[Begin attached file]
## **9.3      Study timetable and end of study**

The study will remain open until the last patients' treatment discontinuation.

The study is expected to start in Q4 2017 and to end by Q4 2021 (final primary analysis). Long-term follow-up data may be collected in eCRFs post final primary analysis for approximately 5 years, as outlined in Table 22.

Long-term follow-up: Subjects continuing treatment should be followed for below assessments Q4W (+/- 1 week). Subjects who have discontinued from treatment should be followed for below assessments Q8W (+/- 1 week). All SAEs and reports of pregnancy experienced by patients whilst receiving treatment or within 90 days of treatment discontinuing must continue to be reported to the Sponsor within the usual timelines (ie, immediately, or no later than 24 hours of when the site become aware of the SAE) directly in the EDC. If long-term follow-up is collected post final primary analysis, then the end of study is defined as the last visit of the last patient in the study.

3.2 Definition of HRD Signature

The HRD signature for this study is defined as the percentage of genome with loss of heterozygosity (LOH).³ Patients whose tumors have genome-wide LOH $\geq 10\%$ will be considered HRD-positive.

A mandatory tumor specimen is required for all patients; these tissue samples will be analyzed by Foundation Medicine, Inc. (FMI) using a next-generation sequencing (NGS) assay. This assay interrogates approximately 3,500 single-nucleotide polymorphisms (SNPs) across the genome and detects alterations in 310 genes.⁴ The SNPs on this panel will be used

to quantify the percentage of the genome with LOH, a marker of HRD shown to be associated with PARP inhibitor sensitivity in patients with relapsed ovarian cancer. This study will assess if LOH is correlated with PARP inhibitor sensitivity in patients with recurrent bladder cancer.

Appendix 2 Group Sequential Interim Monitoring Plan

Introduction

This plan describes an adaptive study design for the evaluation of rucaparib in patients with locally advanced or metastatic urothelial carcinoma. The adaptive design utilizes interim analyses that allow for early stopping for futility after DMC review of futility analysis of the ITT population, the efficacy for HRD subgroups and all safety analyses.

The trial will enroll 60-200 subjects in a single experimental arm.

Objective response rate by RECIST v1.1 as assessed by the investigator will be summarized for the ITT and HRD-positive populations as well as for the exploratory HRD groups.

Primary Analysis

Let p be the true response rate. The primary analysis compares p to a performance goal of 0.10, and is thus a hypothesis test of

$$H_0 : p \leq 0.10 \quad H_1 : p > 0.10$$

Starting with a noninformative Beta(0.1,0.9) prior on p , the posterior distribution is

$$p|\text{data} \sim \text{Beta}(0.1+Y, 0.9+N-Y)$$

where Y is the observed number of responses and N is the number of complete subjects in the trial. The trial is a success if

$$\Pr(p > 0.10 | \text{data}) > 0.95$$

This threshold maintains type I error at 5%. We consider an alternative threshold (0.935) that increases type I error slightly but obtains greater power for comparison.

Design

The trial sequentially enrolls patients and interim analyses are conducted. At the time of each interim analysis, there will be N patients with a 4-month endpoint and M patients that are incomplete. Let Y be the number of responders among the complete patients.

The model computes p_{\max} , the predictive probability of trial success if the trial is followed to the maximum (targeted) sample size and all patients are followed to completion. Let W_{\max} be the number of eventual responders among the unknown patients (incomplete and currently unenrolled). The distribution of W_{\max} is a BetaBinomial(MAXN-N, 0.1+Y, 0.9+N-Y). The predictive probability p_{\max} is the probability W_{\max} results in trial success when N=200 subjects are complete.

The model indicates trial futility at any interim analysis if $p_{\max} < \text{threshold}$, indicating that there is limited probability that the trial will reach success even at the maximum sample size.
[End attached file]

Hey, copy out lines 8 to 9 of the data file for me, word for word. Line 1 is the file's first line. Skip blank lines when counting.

to quantify the percentage of the genome with LOH, a marker of HRD shown to be associated with PARP inhibitor sensitivity in patients with relapsed ovarian cancer. This study will assess if LOH is correlated with PARP inhibitor sensitivity in patients with recurrent bladder cancer.

Appendix 2 Group Sequential Interim Monitoring Plan